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This article is part of the supplement: International Conference on Prevention & Infection Control (ICPIC 2011)

Open Access Oral presentation

Improvement in hand hygiene compliance. The impact of a regional strategy

P Rodriguez-Perez1*, CC Mireia1, RR Cristina1, PM Rosa1, JM Ana Belén1, NR Cristina2 and PH Alberto2

  • * Corresponding author: P Rodriguez-Perez

Author Affiliations

1 Medicina Preventiva , Hsopital General Universitario Gregorio Marańon, Spain

2 Subdireccion General de Calidad, Consejería de Sanidad de la Comunidad de Madrid, Madrid, Spain

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BMC Proceedings 2011, 5(Suppl 6):O67  doi:10.1186/1753-6561-5-S6-O67


The electronic version of this article is the complete one and can be found online at: http://www.biomedcentral.com/1753-6561/5/S6/O67


Published:29 June 2011

© 2011 Rodriguez-Perez et al; licensee BioMed Central Ltd.

This is an open access article distributed under the terms of the Creative Commons Attribution License (http://creativecommons.org/licenses/by/2.0), which permits unrestricted use, distribution, and reproduction in any medium, provided the original work is properly cited.

Introduction / objectives

Health-care workers (HCWs) adherence to hand hygiene (HH) guidelines is usually low. According to WHO recommendations, the key strategy components to improve the compliance is evaluation and feed-back.In this study we monitored HH compliance of HCWs by direct observation in Madrid and to asses the impact of an interventional strategy.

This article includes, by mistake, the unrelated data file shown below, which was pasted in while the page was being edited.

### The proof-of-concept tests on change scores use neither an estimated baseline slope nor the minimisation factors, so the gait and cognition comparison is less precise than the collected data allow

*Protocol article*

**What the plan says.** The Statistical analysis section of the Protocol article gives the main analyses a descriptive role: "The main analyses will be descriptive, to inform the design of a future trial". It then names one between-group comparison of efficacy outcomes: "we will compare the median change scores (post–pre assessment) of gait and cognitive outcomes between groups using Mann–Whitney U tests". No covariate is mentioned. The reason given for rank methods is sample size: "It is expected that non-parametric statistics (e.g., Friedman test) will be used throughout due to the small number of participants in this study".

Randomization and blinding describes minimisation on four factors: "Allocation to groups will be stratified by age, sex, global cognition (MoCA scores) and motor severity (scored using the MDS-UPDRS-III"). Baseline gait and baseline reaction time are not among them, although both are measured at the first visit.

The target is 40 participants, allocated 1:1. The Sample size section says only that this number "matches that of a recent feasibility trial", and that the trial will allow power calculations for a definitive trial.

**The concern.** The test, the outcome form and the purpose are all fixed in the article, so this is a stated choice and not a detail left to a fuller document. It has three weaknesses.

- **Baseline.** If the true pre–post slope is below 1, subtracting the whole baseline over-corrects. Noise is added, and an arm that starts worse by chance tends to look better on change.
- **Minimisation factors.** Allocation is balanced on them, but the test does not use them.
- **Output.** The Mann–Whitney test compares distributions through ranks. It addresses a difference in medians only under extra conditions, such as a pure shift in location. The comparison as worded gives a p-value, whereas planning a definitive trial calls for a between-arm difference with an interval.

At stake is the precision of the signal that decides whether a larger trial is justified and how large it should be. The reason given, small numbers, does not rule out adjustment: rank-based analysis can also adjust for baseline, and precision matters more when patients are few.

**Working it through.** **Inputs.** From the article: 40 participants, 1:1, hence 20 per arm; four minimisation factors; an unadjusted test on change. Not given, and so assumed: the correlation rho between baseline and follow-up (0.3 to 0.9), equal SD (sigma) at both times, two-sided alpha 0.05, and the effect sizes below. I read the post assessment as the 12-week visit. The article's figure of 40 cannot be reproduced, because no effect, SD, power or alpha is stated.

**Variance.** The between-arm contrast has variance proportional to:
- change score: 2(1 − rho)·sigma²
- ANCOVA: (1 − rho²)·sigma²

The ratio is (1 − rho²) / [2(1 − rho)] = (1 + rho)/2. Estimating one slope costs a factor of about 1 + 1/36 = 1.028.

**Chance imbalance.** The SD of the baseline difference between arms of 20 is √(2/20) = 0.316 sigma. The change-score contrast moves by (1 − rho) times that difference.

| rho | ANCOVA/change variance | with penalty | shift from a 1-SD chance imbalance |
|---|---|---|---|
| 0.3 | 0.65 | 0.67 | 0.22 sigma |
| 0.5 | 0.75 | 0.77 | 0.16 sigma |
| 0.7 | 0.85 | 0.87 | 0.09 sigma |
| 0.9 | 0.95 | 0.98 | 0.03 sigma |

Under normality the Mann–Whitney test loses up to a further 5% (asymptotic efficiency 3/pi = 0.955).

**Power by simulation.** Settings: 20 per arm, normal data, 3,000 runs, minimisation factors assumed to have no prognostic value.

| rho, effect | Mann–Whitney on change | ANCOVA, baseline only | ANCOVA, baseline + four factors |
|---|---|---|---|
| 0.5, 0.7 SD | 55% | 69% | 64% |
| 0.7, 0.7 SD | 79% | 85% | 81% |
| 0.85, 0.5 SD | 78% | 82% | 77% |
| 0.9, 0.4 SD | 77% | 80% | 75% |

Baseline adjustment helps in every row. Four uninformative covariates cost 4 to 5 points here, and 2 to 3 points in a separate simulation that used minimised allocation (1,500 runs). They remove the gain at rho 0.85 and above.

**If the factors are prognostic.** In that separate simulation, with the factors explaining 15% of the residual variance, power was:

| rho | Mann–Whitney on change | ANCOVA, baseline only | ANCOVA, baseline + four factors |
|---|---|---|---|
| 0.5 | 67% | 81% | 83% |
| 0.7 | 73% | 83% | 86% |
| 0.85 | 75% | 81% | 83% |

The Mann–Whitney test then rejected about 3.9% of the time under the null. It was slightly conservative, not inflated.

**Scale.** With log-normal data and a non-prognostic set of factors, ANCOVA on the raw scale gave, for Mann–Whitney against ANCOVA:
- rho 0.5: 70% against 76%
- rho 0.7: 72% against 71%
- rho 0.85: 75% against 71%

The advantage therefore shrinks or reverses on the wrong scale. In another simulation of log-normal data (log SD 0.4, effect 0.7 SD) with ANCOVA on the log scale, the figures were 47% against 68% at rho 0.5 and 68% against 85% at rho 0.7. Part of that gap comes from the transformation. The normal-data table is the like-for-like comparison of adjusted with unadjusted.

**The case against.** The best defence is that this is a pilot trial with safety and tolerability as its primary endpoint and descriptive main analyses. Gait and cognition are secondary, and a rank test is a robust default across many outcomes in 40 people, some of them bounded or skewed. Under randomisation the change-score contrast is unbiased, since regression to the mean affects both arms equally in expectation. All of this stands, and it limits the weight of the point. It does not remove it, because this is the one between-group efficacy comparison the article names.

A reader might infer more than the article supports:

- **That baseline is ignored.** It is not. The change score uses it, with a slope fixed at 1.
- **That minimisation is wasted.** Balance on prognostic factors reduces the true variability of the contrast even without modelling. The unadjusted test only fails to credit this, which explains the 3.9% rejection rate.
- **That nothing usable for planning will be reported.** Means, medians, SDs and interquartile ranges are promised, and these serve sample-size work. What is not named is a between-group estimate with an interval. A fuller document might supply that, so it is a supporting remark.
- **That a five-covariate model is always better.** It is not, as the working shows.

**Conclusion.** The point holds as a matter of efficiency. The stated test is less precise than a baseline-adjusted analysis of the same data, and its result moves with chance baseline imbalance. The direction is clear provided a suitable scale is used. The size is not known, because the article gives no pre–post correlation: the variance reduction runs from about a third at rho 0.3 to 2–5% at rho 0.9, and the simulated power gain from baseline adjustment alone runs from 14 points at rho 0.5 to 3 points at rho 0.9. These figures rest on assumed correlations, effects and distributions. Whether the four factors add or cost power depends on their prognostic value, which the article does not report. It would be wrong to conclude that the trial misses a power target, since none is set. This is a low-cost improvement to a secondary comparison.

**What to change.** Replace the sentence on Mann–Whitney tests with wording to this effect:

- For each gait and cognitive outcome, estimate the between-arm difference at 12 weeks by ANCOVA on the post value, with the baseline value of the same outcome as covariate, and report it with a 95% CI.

Methods

We observed 33 Madrid’s Public Hospitals (more than 40.000 Health care workers) before and after the implementation of a regional intervention following WHO multimodal HH improvement strategy. It included different interventions but was specially focused in an online education tool with a play learning methodology. Our study involved a wide range of HWCs: dentists, physiotherapist, nurses, physicians and students. We performed a 6-week observation period, March-April 2010 and the same period in 2011.

Results

Around 10.000 opportunities for HH were observed in each period. Compliance in the first period was 30.9% (95% C.I.:30-31.7). The second period is currently taking place, but an interim analysis reveals a HH compliance of a 47%(95% C.I.:44,92-49,38).

In the 1st period the lowest compliance is achieved at the 2nd moment (14.6%; before an aseptic task), followed by the 1st moment (25.1%; before patient contact). In the second period the use of alcohol based solutions have increased reaching a 77% of all HH performed. The technique has also improved.

Conclusion

The result of the regional strategy shows an important improvement in HH compliance.

We believe this improvement is having a impact in reducing health care associated infections. Further studies are needed to assure sustainability in time and impact in infection rates.

Disclosure of interest

None declared.